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Archive for November 2nd, 2009

                    Screen cap of horror gem The House of the Devil 

by Sam Juliano

     With the Yankees leading the World Series over the Phillies 3 games to 1, Yankee fans are envisioning a championship for the Bronx Bombers.  Our buddy David Schleicher is leading the charge for the National League Champions from the City of Brotherly Love.

     I have worked hard to re-focus after being drained both physically and emotionally over the past two weeks, and managed to see some films and a mid-day Manhattan church concert on Sunday.  The 90’s countdown continues with Allan’s capsules, and the site was treated this past week to reviews from Marc Bauer and Jamie Uhler on the new Michael Jackson documentary and the giallo Torso. 

 I attended a magnificent “Orpheus in England” concert Sunday afternoon at the Madison Avenue Presbyterian Church in Manhattan, where world-class soprano Dame Emma Kirkby and celebrated lutist, Jacob Lindberg performed John Dowland and Henry Purcell, and two encores. Dowland’s “In Darkness Let Me Dwell” gave one the shivers, as it’s one of the greatest passages in the history of western music. Ms. Kirkby was angelic.
I saw three films in theatres this week:

Michael Jackson’s ‘This is It’ **** (Wed. night; Clifton multiplex)
The House of the Devil ***** 1/2 (Friday night; Angelika)
The Maid **** 1/2 (Saturday night; Montclair Claridge)

As I stated in response to a posted review at WitD by Marc Bauer, I thought THIS IS IT was a solid doc., and one that remains living proof that Jacko was prepared for the demanding schedule that the London concerts promised. Watching this often spellbinding film, one experienced both euphoria and sadness.

A throwback to 80’s horror, THE HOUSE OF THE DEVIL combined genre atmospherics with a surprising witchcraft/devil worship subplot that provided for a hair-raising final 30 minutes that by any barometer of measurement was absolutely horrifying. There’s a bit of Kubrick, Bava and Craven, by in Ti West we have a filmmaker to be reckened with. In a year of strong entries in this genre this is the best of them all.

A Chilean film about a maid who feels she’s part of a family she’s worked with for a number of years, THE MAID boasts a quietly brilliant performance by Catalina Saavedra, and director Silva uses a magnifying glass on his subjects, culling both the humor and dark edges in domestic family life. It’s one of the best films of the year without question.

      I have some blogosphere links, although not as many as I would like to post.  I will  hopefully return to the regular pattern next week.

      At “Darkness Into Light” Dee Dee is headling a superb review from Jon Lanthier on “The Legend of Sleepy Hollow:

http://noirishcity.blogspot.com/2009/10/31-days-to-halloween-countdownend-with.html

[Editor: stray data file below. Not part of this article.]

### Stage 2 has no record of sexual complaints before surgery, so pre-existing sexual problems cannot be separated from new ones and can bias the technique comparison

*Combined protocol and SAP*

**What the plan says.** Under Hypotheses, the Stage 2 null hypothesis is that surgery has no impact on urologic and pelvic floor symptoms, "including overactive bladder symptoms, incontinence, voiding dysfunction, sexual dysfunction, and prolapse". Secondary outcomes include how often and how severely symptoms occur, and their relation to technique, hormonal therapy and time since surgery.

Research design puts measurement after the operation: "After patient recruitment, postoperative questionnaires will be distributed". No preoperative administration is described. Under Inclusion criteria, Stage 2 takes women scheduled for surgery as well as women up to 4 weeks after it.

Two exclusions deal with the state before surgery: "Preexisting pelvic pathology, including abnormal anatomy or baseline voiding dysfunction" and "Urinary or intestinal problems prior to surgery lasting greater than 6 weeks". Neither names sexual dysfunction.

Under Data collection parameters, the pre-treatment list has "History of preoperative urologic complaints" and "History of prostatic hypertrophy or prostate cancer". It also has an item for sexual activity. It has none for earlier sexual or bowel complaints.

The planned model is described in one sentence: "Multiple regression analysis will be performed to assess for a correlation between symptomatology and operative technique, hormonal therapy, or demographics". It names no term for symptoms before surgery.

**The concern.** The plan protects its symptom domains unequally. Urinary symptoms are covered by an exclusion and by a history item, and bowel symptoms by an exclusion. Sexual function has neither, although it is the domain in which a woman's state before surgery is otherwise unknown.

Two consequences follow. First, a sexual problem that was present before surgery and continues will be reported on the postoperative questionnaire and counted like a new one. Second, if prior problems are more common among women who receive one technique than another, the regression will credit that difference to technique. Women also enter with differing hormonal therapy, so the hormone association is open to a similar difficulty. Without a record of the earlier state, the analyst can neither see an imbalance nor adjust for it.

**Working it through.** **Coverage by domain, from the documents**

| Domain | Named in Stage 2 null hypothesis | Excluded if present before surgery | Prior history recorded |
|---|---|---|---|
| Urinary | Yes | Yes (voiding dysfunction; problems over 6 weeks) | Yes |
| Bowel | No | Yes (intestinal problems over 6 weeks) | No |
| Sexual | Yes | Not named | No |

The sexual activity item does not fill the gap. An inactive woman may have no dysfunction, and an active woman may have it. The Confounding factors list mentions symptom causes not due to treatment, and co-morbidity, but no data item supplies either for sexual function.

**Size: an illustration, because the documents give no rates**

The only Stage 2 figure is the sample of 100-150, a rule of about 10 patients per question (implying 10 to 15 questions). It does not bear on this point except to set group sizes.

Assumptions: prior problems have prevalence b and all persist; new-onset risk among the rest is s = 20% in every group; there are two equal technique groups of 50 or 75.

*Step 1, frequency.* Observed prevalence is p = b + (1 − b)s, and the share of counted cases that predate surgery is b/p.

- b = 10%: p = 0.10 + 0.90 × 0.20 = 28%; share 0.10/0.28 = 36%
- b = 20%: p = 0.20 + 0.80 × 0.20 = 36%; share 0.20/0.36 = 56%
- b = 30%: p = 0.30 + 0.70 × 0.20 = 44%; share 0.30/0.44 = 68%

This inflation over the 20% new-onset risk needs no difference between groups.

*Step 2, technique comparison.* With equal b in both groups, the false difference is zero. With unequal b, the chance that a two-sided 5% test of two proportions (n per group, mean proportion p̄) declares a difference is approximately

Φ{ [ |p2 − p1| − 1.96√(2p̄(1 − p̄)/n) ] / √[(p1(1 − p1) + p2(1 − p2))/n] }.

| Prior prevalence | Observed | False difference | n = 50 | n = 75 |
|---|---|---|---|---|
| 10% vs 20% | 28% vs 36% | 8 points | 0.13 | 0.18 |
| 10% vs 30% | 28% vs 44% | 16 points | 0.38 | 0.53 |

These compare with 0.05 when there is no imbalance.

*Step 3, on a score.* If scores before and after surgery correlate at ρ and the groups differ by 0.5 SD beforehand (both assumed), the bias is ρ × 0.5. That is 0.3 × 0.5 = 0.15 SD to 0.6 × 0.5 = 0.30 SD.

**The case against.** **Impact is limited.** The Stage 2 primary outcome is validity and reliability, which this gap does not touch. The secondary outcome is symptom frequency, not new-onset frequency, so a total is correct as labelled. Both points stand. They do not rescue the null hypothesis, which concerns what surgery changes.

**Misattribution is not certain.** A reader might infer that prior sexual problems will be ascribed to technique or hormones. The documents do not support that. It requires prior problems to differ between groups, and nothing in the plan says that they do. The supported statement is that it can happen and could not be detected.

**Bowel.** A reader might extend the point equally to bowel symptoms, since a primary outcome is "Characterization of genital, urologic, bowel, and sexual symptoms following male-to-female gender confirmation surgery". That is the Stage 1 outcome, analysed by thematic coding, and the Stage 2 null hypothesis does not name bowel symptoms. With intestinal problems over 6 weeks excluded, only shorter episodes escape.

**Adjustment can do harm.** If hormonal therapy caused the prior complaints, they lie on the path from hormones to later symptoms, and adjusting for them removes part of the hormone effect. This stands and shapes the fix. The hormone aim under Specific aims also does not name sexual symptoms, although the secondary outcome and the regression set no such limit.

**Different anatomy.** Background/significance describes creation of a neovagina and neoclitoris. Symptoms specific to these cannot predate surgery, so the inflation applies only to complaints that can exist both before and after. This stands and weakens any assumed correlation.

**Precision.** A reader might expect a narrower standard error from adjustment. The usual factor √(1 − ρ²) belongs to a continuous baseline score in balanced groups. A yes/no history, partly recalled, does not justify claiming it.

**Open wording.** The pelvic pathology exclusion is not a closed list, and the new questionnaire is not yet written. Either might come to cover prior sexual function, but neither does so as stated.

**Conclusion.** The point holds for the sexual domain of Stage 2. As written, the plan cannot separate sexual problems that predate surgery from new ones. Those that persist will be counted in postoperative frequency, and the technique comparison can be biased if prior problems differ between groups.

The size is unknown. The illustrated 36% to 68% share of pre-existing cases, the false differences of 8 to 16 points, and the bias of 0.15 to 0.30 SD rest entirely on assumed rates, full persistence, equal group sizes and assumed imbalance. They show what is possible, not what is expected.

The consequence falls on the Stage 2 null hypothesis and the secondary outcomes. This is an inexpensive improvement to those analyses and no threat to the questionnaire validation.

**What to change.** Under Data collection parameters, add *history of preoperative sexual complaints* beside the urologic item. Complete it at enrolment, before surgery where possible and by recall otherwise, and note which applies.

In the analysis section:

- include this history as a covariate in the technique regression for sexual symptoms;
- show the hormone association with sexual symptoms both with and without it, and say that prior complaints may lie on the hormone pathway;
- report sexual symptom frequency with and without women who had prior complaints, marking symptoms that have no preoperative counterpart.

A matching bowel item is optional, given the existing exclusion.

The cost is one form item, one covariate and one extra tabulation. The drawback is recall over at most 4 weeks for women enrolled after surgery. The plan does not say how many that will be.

At FilmsNoir.net, Tony d’Ambra has penned another one of his magnificent sensory treatment’s of Marcel Carne’s classic Le Quai des Brumes:

http://filmsnoir.net/film_noir/le-quai-des-brumes-port-of-shadows-%e2%80%93-france-1938-poetic-realism.html

   John Greco continues to post films that are a challenge even for the most prolific filmgoer.  His latest is No Man of Her Own (1932):

http://twentyfourframes.wordpress.com/2009/11/01/no-man-of-her-own-1932-wesley-ruggles/

(more…)

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piano 1

(New Zealand 1993 120m) DVD1/2

My will has chosen life

p  Jan Chapman  d/w  Jane Campion  ph  Stuart Dryburgh  ed  Veronika Jenet  m  Michael Nyman  art  Andrew MacAlpine  cos  Janet Patterson

Holly Hunter (Ada McGrath), Harvey Keitel (George Baines), Sam Neill (Alastair Stewart), Anna Paquin (Flora McGrath), Kerry Walker (Aunt Morag), Geneviève Lemon (Nessie), Tungla Baker (Hira), Ian Mune (Reverend),

David Thomson described it as “a great film in an age that has nearly forgotten such things.”  I have to disagree.  There have been more great films made in recent times than he might think, but one cannot argue with his calling this one great for it is truly a film for which the very adjective ‘great’ seems somehow insufficient.  It is that most nearly extinct of cinematic beasts, a journey into the human soul.  In that respect we really have been starved of such wondrous fare. 

            Ada McGrath arrives in 19th century New Zealand from Scotland with only her beloved piano and her nine year old daughter for company.  Unable to speak since she was six, she can only speak in her mind and through her daughter’s interpretations of her sign language.  However, her new husband Stewart refuses to allow her piano to be brought and, just as he had failed to learn the local Maori tongue and become an outcast, he refuses to understand her methods of communication.  But when his neighbour, Baines, a seemingly uncouth man who has embraced the local customs, offers to trade the piano for lessons it leads her into a sexual and emotional bond that very nearly ends in tragedy for all concerned.

            Campion’s poem of a film is about many things, in particular the power of the human spirit, challenged by foreign surroundings, the frustrations that come from lack of speech and true affection and the way one has to escape from reality into another world as a correction to the real one.  That spirit is undoubtedly also in her daughter, whose imagination is also a marvel to behold, but Flora’s tale would be another story.  This is about Ada and her will, and it’s a will as strong as the piano she lives for.  (more…)

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